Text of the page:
Federal Court Issues Temporary Halt to Implementation of Social Security

Eric Bord and A. James Vázquez-Azpiri
June 5, 2008 — 1,097 views  

On Friday, August 31, a federal judge blocked the government’s implementation of a new regulation addressing how employers should respond to so-called no-match letters issued by the Social Security Administration. U.S. District Judge Maxine Chesney granted a nationwide temporary restraining order sought by the AFL-CIO and affiliated unions to keep the government from sending the no-match letters. SSA previously announced that an initial wave of 140,000 no-match letters would be issued between September 14, 2007, and November 9, 2007. The restraining order remains in effect until October 1, 2007, when another federal judge will determine whether to leave the injunction in place pending a trial on the issues raised by the plaintiffs.

On August 10, the Department of Homeland Security, through its agency, U.S. Immigration and Customs Enforcement, announced new final regulations that affect how employers should respond to no-match letters issued by SSA as well as to certain notices issued by DHS (see our August 13, 2007 Immigration Alert concerning the new regulations). Those regulations were scheduled to take effect on September 14, 2007.

How Does This Affect Employers?

Under federal immigration laws, employers who knowingly employ individuals who are not lawfully authorized to work in the United States face potential civil and even criminal liability. For many employers, there is significant uncertainty as to whether a particular set of facts places the employer on notice that a worker is not eligible for employment. The new regulation describes two increasingly common situations that, as a result of the regulation, will be deemed to provide employers with constructive knowledge that a worker is not authorized for lawful employment. The regulation also explains a process by which employers can respond to this knowledge and benefit from safe harbor provisions to avoid potential sanctions. The injunction blocks implementation of the new regulation.

The practical effect of the federal court injunction is to stop SSA from issuing the initial wave of 140,000 no-match letters. The injunction also means that the safe harbor component in the new regulation does not have full legal effect. However, in our opinion the injunction should not change how an employer responds to Social Security no-match letters or notification, and certainly does not mean that employers are free to ignore such letters pending the outcome of the litigation. In publishing the final regulation, the government has clearly announced its policy on Social Security no-match letters. The only question is whether that policy will have the force of law, as a regulation, or be implemented as a matter of executive branch and prosecutorial policy and discretion. Accordingly, the regulation reflects the government’s view on what steps taken by an employer will be viewed as a reasonable response to the notification of a Social Security number discrepancy. Employers that take steps that the government views as reasonable are less likely to face a charge of knowingly employing an unauthorized worker. Conversely, employers whose reactions to notification of a Social Security number discrepancy are not seen as reasonable by the government will presumably be at greater exposure to investigation and potential charges.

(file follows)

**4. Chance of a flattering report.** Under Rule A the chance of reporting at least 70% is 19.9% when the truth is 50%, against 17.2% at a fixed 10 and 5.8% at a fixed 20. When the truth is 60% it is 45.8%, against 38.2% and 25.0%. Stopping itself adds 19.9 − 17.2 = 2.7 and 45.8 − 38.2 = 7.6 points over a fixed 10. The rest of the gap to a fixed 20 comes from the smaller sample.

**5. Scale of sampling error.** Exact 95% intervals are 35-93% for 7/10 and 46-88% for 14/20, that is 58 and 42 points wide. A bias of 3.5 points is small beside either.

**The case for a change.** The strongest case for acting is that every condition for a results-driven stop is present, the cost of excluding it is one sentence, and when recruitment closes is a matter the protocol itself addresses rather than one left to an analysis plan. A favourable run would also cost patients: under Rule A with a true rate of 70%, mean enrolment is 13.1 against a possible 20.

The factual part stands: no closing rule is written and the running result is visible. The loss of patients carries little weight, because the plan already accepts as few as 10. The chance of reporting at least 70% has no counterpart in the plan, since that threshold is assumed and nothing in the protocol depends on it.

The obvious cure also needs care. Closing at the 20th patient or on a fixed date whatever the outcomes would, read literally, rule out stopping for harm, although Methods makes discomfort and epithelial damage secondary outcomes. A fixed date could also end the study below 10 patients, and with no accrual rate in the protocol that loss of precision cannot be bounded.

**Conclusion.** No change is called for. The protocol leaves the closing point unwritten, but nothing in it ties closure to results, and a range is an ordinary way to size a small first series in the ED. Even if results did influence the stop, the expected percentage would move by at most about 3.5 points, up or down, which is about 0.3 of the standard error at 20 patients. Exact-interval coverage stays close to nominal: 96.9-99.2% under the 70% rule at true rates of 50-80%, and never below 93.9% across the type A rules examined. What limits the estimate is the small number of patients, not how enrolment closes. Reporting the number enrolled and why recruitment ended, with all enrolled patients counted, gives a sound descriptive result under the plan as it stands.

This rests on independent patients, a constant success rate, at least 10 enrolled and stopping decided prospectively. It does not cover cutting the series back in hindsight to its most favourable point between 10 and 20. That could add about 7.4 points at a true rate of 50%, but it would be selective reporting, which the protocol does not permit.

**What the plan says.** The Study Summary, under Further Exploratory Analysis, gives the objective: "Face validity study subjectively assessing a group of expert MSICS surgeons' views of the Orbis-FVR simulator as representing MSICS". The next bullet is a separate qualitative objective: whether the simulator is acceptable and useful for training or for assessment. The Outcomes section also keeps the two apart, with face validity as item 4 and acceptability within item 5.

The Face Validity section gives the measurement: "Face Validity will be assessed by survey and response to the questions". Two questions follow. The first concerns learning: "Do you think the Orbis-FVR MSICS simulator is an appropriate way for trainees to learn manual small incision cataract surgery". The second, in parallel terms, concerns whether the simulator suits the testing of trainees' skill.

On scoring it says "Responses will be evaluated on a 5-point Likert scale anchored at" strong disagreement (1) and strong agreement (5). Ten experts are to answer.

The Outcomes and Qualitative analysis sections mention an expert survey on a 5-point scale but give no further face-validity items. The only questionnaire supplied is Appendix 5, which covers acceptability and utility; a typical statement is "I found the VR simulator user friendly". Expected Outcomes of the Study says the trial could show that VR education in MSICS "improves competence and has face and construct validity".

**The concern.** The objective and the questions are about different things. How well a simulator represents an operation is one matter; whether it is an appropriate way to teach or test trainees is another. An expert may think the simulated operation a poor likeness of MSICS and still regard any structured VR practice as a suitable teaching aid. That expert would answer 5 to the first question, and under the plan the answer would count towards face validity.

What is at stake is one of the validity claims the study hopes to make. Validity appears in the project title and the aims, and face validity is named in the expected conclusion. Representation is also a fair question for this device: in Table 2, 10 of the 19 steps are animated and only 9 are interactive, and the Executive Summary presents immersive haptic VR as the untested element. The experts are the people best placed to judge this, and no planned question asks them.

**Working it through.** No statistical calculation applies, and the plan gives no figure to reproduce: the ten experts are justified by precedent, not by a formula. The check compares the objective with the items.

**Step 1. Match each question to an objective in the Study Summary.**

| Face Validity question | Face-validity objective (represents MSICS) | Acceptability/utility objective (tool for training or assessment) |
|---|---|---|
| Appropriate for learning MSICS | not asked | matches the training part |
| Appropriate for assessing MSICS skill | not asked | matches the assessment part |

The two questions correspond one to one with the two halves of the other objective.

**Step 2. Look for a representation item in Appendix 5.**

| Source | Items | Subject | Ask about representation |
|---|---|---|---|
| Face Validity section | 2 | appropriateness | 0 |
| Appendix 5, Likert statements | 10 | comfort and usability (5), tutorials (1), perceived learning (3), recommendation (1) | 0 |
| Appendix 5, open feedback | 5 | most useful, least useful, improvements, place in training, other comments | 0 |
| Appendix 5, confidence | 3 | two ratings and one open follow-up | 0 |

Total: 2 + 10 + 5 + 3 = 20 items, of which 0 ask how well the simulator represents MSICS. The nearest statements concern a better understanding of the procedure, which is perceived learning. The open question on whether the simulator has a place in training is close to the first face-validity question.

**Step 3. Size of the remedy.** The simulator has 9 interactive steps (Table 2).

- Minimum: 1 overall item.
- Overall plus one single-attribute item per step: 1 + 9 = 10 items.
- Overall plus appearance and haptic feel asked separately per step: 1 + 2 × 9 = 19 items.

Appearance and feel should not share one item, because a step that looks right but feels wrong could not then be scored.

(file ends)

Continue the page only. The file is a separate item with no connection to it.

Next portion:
Morgan, Lewis & Bockius will continue to monitor this subject and will update you with any new information as it becomes available. If you have any questions about any of the issues raised in this Morgan Lewis Immigration Alert, please contact:

Eric S. Bord
[email protected]

A. James Vázquez-Azpiri
[email protected]

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Eric Bord and A. James Vázquez-Azpiri

Morgan, Lewis & Bockius LLP